With the ongoing freight recession and the chaos triggered by the COVID-19 crisis, you have to wonder how many more blows Canada’s trucking industry can take.
Experts who said the pendulum would swing back into truckers’ favor this summer are now washing their hands of those predictions. Vigorously, with soap and hot water.
Tough times expose the strengths and weaknesses of your fleet that tend to get hidden during the good times. Here are some things to consider if you are looking to take advantage of a very difficult climate.
Success is attainable
Bain and Company analyzed 700 firms over a six-year period and found that economic downturns can be “intense crucibles of opportunity.” During a recession (a fall in GDP for two consecutive quarters), competitive landscapes get shuffled more than any other time.
Companies that increased their revenue or profitability in the ugly times were able to sustain those gains through the next boom. They stayed focused on their core competencies, paid attention to early warning signs in the economy and among their customers, and reacted quickly when they saw opportunities to grow.
The Bain study concluded that many companies will tolerate poor results during a recession because they believe they’re unavoidable, and besides, everyone is in the same boat.
Don’t fall into that trap.
Some leaders react tentatively when things get bad. Unfortunately, this can bring about a drastic overcorrection after it’s too late, putting the company in a bad position when the economy resets.
The key is to assess your vulnerabilities early, keep your eyes on improvement, and move quickly so you can take advantage of opportunities to transform the company.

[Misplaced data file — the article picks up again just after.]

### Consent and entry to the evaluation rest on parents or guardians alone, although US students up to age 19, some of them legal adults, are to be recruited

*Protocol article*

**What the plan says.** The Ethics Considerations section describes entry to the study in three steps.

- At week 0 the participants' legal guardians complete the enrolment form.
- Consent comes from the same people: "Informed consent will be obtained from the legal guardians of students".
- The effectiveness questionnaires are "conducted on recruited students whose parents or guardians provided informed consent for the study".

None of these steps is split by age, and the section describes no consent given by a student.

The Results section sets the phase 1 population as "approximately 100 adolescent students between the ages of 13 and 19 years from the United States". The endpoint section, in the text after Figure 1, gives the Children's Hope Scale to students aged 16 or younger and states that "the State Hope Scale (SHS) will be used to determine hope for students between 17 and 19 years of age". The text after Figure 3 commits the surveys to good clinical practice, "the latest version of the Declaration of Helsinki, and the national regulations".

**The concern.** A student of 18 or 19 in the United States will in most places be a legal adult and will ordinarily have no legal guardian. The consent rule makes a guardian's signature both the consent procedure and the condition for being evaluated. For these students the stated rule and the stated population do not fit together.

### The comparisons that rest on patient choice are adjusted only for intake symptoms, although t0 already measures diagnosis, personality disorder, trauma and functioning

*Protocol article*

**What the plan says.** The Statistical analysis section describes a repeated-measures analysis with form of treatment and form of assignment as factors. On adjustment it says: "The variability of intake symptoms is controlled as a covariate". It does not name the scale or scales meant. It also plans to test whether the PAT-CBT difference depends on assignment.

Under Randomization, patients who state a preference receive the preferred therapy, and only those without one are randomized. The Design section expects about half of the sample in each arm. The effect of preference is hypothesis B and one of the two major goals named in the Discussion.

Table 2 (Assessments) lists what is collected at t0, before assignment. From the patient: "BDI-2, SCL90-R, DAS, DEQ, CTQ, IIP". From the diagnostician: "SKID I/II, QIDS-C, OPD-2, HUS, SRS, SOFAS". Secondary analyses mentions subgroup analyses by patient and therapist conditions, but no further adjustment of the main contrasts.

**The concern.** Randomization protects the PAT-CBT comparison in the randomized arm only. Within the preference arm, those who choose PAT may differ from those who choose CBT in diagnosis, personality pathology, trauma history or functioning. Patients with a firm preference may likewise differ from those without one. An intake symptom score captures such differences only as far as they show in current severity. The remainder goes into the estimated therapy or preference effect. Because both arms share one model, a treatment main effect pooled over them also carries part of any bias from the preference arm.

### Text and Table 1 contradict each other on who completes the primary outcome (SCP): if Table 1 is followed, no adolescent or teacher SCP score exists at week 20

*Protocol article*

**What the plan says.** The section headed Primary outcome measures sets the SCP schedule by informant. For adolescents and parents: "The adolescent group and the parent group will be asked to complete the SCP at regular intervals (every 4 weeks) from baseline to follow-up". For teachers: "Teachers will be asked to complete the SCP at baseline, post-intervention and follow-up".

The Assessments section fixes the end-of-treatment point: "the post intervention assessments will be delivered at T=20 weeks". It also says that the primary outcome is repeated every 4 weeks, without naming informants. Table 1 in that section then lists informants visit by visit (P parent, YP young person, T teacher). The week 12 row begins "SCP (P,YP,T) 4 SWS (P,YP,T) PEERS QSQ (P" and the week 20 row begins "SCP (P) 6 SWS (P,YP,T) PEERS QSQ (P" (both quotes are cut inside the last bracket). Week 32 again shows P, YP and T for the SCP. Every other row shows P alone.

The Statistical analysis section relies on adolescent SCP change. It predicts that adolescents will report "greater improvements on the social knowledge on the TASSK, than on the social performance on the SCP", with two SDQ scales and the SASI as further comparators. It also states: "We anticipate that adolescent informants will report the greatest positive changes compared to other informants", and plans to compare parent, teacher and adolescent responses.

Don’t underestimate the number of good trucking companies with loyal, well-paying customers that are struggling because of circumstances beyond their control. Acquisition opportunities abound when the dung hits the fan, as valuable assets (and customers) can often be picked up for cents on the dollar.
In early March, the ongoing concerns about COVID-19 prompted the Bank of Canada to cut its trend-setting interest rate by half a percentage point. Recessions prompt an increase in seller financing, vender take-backs, and stringent earn-outs.
Serial buyers understand how to take advantage of OPM (Other People’s Money) to protect their balance sheet when making acquisitions. And newbie purchasers can gain M&A experience as lower valuations increase the margin for errors.
Warren Buffett put it best: “Be greedy when people are fearful.” Deals made in a weaker economy create greater shareholder return that those made in a stronger economy.
Great Recession experience
My only experience with a severe downturn was in 2009 when MSM Transportation was hammered by the Great Recession. Fortunately, we had a solid balance sheet and owned our real estate, but we were bleeding cash and it was hard not to panic.
Our first action was to slash partner salaries to make a statement to our employees. Then we culled bad customers and unprofitable lanes.
Once things stabilized, we focused on scaling our core competencies: expedited LTL from Canada to California, and freight brokerage.
Down to a loyal base of customers, we focused on their needs and found ways to increase their transportation spend. We started three new divisions: trailer storage, air freight, and an LTL service from Los Angeles to New Jersey.
Proud to say that by acting quickly and decisively, MSM came out of the Great Recession smaller but more profitable (and I had a lot more grey hair). Hoping your fleet has the same fate.
Have your say
We won't publish or share your data